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A lot of modern music in the Irish language is either covers or else “a bit gimmicky”, says Jack Delaney, sat in the Old Stand Pub on Exchequer Street on a recent Monday night.
There is very little original, modern, Irish-language music being made, Delaney says, with the notable exception of a Belfast hip-hop duo Kneecap.
“Why haven’t we got up-to-date modern music? Why does it have to be part of reviving Gaelic culture?” he asks.
Earlier this week, he released a music video of “Coincréit Fhuar” (“Cold Concrete”), an “electro-pop” song with lyrics in Irish.
It’s the first release in a project that he says will run all year. He’s planning 10 tracks in total, all exploring the theme of deoraí – the exile or outsider, he says.
Delaney plays traditional music, has backed Damien Dempsey, and can sing a bit of sean-nós if he wants to.
But he is also a house-music DJ and wants to break Irish-language songs out of their usual genres.
“I do enjoy the traditional Irish culture, but if you look at other countries, they are using their own languages for modern music too,” he says.
The Deoraí project is mostly Delaney, who plays piano and guitar, and also can switch hats between songwriter, singer, and producer.
But it is also a collaboration with other Irish speakers, including influencer and Irish-language speaker Petrolrose. A later tune will feature his friend the actor John Connors, Delaney says.
“If people do speak Irish, they have the freedom to use it in modern music. The only thing stopping you is precedent,” he says.
His main influence? Kate Bush, he says. “I like Kate Bush, Björk, Peter Gabriel, Talking Heads. I like stuff that is a little bit wacky,” he says, talking with his hands.
As this debut release attests to, Delaney has an interest in examining social issues in his music. Current housing policy, the government’s Rebuilding Ireland plan, reminds him of the Thatcher-era in the UK, he says.
“Coincréit Fhuar” is about the feelings of a man who suddenly finds himself homeless on the streets of Dublin.
It kicks off with a short poem, written by Delaney. Unaccompanied, he recites it slowly, intensely, deliberately.
It has something of an ancient sound, he says – it’s in a metre, a form of poetry with strict rhythmic rules employed by bards of old.
“It was just a little artistic challenge,” he says, laughing.
In “Coincréit Fhuar”, he is “trying to get into the mind of a person who suddenly finds himself homeless”, he says. His new environment is made of cold concrete.
The video was filmed by Conan Brophy and features Delaney as a homeless man in Dublin, including on Suffolk Street, Nassau Street, and walking along the Liffey. The tune is upbeat, the theme is sad.
“It is not purely depressing. At the end of the video he has gone completely downhill and is thinking about killing himself,” says Delaney. “But he decides to put up a fight instead.”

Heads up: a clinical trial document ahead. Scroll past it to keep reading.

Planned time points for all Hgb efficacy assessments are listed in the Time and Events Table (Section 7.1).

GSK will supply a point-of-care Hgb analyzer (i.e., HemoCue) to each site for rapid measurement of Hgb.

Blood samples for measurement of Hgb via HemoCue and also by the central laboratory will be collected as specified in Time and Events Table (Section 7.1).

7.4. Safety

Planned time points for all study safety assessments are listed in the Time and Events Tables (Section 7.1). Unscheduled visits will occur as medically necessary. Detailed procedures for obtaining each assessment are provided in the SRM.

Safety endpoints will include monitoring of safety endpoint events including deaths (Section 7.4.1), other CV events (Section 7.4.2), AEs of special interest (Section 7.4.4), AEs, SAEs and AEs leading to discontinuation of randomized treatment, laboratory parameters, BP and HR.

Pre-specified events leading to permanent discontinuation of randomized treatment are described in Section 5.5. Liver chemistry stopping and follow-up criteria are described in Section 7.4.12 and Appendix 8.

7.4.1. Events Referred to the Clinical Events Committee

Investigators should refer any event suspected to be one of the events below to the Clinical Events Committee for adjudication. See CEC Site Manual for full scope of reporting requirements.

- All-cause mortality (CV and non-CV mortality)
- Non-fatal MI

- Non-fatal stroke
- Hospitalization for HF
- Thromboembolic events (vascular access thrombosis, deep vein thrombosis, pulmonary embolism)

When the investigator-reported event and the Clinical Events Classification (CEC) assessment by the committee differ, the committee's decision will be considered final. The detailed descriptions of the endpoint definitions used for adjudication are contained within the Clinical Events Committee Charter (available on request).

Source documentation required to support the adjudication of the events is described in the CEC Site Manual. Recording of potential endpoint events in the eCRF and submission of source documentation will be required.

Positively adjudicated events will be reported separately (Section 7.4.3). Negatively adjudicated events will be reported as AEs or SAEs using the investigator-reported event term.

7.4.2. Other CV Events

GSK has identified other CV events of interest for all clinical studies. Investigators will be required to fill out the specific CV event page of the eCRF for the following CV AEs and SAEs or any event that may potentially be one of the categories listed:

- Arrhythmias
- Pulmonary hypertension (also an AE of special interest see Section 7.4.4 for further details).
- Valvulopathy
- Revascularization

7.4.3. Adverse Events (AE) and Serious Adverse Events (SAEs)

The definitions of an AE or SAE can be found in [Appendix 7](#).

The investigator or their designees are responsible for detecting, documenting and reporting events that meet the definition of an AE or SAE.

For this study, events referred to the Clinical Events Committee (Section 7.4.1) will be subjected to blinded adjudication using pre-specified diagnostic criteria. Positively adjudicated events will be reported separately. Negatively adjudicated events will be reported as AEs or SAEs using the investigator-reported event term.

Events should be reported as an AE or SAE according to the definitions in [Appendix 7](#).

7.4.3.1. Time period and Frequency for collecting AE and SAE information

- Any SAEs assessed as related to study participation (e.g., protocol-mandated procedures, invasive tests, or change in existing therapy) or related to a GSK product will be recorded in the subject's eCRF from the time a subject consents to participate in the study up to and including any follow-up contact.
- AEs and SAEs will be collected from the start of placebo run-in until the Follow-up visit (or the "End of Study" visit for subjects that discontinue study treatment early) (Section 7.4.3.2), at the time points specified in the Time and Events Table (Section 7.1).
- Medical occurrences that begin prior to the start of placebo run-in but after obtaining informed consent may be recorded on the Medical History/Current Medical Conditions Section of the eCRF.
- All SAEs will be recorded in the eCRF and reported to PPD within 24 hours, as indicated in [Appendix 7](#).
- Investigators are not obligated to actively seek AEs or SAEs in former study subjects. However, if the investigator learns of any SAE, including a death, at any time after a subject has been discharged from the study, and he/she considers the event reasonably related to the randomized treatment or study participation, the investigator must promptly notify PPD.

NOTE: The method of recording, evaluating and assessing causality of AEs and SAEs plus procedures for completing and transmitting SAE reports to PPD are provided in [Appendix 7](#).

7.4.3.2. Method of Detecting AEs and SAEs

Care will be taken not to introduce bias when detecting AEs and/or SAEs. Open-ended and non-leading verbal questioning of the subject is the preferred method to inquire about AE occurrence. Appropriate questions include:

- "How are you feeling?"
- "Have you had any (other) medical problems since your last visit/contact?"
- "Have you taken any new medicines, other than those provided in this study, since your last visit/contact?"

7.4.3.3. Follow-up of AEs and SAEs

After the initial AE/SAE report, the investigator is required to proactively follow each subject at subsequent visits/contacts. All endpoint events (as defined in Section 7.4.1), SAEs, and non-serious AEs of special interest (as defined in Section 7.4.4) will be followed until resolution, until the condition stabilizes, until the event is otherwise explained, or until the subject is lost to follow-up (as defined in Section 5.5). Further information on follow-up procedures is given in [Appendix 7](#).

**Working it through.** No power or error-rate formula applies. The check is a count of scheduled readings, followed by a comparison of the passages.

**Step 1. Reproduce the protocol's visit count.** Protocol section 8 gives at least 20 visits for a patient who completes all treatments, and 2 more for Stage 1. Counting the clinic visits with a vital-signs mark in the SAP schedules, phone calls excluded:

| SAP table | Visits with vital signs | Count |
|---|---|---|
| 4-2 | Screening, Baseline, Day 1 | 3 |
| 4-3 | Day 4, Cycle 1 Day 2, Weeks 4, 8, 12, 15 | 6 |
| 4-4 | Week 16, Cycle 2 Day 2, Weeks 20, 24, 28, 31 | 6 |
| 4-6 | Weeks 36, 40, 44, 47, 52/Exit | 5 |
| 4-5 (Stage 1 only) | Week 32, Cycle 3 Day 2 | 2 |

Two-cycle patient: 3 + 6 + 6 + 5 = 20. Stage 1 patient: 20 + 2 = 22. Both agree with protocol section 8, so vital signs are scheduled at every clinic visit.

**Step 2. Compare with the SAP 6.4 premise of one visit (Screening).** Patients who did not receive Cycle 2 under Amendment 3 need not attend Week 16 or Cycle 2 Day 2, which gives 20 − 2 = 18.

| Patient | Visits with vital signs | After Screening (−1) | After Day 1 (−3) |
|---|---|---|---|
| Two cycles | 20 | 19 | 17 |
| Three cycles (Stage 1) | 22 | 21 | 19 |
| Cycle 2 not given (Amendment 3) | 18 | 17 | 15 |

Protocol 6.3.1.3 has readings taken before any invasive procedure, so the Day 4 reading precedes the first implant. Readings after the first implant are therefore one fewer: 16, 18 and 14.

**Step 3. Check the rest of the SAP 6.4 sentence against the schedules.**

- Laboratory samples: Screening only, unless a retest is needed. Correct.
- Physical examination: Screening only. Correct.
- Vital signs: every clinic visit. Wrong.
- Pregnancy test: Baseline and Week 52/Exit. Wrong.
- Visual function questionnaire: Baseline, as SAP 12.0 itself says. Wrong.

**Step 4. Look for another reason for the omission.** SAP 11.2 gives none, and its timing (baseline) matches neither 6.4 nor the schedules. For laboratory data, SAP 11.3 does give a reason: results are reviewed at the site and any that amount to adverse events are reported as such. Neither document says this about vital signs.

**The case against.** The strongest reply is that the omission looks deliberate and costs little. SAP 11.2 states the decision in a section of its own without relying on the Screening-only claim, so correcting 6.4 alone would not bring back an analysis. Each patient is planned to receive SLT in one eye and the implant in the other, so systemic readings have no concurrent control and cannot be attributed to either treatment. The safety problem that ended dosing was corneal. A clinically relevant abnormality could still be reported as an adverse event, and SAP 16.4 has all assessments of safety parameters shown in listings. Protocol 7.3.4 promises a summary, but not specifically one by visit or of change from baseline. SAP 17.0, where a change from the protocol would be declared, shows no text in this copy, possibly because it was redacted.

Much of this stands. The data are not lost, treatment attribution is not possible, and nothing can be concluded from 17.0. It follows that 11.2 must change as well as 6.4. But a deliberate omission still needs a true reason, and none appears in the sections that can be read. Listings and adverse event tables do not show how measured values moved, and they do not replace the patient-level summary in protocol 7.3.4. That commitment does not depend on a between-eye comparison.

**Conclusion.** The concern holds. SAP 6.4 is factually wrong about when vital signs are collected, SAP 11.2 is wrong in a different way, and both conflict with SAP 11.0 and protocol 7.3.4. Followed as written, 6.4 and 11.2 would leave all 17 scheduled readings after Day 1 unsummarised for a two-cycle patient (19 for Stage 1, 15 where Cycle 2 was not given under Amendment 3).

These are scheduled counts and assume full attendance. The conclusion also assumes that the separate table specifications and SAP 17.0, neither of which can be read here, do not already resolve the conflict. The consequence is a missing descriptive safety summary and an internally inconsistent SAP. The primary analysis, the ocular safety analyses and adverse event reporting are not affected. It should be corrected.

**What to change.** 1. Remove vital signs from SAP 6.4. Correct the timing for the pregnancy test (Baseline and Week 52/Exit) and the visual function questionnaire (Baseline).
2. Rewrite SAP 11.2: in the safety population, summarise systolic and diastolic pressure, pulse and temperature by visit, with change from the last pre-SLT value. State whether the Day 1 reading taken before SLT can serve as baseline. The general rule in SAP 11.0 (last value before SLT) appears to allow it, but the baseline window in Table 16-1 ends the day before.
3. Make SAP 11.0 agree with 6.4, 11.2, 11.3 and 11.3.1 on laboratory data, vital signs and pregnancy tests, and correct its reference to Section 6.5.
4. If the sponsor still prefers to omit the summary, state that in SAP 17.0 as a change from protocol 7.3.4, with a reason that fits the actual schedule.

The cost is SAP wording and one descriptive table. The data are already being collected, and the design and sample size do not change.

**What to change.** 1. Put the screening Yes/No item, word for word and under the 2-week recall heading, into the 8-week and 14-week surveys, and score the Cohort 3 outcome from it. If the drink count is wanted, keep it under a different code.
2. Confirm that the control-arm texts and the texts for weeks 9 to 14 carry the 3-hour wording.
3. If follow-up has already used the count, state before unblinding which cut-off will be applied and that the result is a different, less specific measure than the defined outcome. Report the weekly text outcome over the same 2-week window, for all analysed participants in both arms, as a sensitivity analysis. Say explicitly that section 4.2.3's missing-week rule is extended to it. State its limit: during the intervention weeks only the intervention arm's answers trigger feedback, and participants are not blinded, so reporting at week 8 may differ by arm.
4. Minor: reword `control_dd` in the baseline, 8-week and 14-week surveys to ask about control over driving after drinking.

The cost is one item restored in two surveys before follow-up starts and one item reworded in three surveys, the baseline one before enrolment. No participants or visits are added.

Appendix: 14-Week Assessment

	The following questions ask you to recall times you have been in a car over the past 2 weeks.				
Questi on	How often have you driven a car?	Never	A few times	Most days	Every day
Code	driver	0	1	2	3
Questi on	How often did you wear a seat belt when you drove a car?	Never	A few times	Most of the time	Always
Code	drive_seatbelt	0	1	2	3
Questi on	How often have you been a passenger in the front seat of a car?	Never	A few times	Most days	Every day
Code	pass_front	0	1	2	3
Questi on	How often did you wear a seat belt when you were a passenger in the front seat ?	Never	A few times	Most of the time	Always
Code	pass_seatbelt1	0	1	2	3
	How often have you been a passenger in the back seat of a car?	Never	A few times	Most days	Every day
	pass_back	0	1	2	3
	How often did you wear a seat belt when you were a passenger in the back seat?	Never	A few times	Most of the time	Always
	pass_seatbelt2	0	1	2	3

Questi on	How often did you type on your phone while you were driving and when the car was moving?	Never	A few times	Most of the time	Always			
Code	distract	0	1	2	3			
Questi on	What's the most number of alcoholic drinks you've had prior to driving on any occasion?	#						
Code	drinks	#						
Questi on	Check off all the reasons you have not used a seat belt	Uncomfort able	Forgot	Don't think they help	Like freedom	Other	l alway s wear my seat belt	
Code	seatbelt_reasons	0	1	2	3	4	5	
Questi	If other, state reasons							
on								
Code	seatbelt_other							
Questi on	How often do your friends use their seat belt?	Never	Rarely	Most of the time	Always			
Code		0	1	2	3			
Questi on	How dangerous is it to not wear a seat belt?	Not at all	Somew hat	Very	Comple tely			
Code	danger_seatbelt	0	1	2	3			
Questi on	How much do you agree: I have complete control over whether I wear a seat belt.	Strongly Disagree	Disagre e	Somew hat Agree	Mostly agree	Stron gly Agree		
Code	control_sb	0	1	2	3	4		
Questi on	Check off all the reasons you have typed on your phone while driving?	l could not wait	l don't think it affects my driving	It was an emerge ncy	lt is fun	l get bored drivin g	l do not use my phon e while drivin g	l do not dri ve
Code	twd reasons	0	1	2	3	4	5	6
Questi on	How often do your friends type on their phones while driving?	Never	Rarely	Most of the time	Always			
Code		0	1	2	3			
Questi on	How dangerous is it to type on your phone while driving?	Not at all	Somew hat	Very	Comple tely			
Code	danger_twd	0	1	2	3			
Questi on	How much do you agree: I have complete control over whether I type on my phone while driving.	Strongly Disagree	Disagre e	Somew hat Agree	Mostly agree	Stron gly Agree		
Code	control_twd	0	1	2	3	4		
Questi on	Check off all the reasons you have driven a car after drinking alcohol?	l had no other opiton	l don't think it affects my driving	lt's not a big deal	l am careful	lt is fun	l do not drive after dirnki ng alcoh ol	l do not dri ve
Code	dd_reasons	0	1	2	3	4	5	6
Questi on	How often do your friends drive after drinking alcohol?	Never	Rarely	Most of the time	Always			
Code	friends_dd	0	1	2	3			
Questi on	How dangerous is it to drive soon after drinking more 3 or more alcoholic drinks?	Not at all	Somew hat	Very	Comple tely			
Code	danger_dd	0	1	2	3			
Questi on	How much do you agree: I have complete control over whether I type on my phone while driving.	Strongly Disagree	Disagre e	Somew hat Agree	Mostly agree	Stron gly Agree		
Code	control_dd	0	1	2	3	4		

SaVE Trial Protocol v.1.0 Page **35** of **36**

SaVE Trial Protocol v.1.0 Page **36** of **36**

Of the 10 songs planned as part of the Deoraí project, most are in Irish, he says. Most have been recorded, but a few still need to be mastered.
Delaney wants to make a video for each of them, so he’ll be releasing them over the coming year, he says.
The next one is dark, too – about a woman who has spent her whole life under the control of a psychopath and is now escaping from him, he says.
Delaney says he’s had a lot of interest in Irish-language media already. The Irish-speaking community has been supportive too.
But he is hoping to reach an even wider audience. “I don’t want to be insular, I think regular radio DJs, if they like it they should play it,” he says.
Irish – and More …
Delaney says that having a bit of an obsessive streak came in handy when he decided to learn Irish at the age of 26. “I get obsessed with things, if I was into drugs it would be an awful thing,” he says.
He missed a lot of Irish because he went to secondary school in England. “I just really wanted to learn it. At one stage I was really focused on it,” he says. “Then when you get fluent you can coast by.”
He picked it up quickly, he says. It took him about a year of studying 20 minutes a day, five days a week, to be able to speak. “It was about two years when I was able to just sit there and be fully confident,” he says.
He doesn’t have fond memories from learning languages in schools. The methodology seemed to involve shaming kids for what they didn’t know, he says. “That is madness. I did French in school and I don’t understand any French.”
Learning Irish has made it easier to pick up other languages, he reckons.
“When you become fluent in a language, it changes,” he says. “I live in an area where it is mostly Brazilians now, and I’ve picked up some Portuguese from my friends.”
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